More countries are committing to going green in their energy use for a number of reasons ranging from climate change to energy independence.

However, depending on a country’s location, weather patterns, policies and supply-demand dynamics, the path to a green status is anything but a glide slope. Multiple obstacles stand in the way.

Nature itself could either be the first protagonist or antagonist in a country’s energy story.

Take rain, for instance. In Kenya, rainfall is proving a double-edged blade in the country’s clean energy drive.

Kenya’s generation mix is currently over 90% green, comprising geothermal, hydropower, wind and solar. Thermal power—diesel/kerosene-fired stations—comprise the remaining 10% or thereabout.

Excluding geothermal power, other renewable sources that Kenya has tapped are somehow dependent on weather conditions, more so rainfall—its availability or lack thereof.

While hydropower production peaks during periods of heavy downpour as dams fill up, solar parks produce less electricity on rainy, cloudy days. Rain clouds block sunlight radiation, hurting solar power generation.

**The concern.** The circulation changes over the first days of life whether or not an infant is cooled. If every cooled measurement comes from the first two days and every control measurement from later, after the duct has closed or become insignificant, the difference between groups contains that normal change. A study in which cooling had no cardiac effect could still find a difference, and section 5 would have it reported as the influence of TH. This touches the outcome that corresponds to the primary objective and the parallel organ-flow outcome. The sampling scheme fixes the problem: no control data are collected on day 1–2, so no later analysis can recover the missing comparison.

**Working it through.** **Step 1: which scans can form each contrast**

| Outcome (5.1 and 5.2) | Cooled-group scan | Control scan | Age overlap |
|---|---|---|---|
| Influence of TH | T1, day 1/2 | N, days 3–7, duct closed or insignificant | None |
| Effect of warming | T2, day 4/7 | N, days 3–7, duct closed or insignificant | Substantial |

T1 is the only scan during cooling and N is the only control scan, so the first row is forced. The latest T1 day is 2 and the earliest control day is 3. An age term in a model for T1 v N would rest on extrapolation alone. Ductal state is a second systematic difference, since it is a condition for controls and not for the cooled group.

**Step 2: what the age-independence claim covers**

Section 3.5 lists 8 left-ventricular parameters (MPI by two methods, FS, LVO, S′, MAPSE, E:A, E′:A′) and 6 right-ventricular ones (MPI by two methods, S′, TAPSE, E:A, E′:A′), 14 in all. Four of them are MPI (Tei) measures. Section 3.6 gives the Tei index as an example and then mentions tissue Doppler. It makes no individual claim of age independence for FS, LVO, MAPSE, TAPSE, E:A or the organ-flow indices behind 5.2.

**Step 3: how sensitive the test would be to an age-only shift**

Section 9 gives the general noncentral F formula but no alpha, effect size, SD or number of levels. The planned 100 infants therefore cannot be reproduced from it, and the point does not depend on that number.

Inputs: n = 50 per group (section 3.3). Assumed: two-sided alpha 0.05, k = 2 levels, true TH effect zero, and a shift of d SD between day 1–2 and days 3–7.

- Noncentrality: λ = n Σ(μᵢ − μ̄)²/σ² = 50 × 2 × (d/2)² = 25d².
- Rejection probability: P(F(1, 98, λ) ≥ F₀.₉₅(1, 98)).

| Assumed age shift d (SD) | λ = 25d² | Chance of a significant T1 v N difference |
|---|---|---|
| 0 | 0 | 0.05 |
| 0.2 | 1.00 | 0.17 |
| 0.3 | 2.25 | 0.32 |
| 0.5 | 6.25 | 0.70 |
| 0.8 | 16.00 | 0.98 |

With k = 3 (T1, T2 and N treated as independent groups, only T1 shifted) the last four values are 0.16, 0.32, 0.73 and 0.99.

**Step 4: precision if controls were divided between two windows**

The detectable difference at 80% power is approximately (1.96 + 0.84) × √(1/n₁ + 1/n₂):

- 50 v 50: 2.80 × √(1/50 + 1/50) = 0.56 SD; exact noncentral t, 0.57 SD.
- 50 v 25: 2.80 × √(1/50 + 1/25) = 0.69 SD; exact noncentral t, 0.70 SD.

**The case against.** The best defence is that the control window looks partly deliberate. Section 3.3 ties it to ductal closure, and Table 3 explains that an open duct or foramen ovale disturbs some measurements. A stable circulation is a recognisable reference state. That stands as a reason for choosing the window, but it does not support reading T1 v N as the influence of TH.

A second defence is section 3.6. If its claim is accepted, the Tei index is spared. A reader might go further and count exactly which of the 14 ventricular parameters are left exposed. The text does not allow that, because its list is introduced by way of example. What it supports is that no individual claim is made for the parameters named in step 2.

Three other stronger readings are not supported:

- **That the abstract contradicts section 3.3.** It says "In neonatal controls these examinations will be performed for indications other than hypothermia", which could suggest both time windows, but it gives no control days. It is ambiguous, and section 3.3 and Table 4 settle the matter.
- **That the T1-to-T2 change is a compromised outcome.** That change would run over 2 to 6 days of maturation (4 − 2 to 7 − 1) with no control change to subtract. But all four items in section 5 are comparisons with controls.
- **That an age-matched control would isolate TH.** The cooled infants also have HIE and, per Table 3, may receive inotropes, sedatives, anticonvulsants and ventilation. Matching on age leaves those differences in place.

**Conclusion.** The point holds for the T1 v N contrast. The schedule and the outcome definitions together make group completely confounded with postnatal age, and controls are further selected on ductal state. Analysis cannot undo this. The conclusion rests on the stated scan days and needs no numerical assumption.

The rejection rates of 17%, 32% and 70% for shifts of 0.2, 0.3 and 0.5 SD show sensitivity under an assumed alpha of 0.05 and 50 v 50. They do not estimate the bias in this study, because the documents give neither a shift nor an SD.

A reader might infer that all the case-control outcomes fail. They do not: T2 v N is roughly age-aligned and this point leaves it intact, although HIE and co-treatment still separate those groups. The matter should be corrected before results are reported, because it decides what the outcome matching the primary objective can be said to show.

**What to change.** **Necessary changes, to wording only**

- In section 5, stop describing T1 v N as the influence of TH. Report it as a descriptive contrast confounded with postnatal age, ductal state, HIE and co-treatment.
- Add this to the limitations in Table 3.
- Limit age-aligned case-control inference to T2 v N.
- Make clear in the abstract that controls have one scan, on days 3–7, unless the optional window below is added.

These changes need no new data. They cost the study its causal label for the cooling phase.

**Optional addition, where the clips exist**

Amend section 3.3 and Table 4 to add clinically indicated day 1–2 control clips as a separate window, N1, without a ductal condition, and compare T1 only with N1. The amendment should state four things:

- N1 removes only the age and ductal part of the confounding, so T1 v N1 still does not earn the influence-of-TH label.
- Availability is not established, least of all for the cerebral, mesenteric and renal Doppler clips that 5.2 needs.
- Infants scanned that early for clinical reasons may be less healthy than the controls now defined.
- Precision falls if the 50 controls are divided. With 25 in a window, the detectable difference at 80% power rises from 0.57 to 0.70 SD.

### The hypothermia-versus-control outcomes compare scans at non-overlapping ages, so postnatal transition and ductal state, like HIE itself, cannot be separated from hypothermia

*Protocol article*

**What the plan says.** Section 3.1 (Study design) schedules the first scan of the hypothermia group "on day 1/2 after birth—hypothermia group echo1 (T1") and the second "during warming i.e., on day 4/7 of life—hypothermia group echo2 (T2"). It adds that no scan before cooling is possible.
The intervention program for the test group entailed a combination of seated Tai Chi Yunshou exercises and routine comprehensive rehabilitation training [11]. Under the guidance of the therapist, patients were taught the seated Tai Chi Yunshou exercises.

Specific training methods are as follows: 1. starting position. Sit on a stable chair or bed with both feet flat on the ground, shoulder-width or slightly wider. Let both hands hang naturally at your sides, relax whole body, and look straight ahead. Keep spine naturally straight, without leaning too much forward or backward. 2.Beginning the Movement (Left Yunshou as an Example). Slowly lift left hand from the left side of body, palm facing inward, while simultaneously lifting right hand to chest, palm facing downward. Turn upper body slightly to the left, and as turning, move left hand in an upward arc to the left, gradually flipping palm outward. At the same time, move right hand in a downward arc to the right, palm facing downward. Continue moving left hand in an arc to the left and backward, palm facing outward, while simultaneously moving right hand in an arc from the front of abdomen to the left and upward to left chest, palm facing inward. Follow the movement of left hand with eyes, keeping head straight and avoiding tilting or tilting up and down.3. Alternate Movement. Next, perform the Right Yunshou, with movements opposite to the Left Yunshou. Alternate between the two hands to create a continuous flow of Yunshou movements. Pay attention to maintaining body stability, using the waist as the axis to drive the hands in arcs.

And depending on the rain type, wind speeds can either slow down or pick up whenever it rains in the highlands.

“At times when it rains in the highlands, wind speeds flowing through Lake Turkana wind farm (in northern Kenya) lose intensity and generation drops,” according to the managers of the 310MW Lake Turkana Wind Power Ltd.

“Other times, some rain come along with excess wind speeds forcing us to switch off turbines to avoid them snapping or getting destroyed.”

Kenya has so far developed 437MW of grid-tied wind energy and 173MW for solar.

While it may curtail generation, rain water is considered beneficial for solar panels and wind blades as it washes clean their surface, removing dust and other debris and improving their operational efficiency.

Since rain affects hydropower, wind and solar power differently, the net result is some semblance of stability in consumer power bills.

Wind and solar farms are serving as cheaper alternatives to expensive diesel generated electricity whenever hydropower generation drops during drought. At the same time, hydropower swings into action fully during rainy seasons, mitigating the drops in solar and wind power production, leaving power bills in a relatively neutral position. Hydropower stations also serve as spinning reserve in the sense that they can be ramped up and down in real-time to match fluctuations in intermittent sources like wind and solar, acting as national grid stabilisers.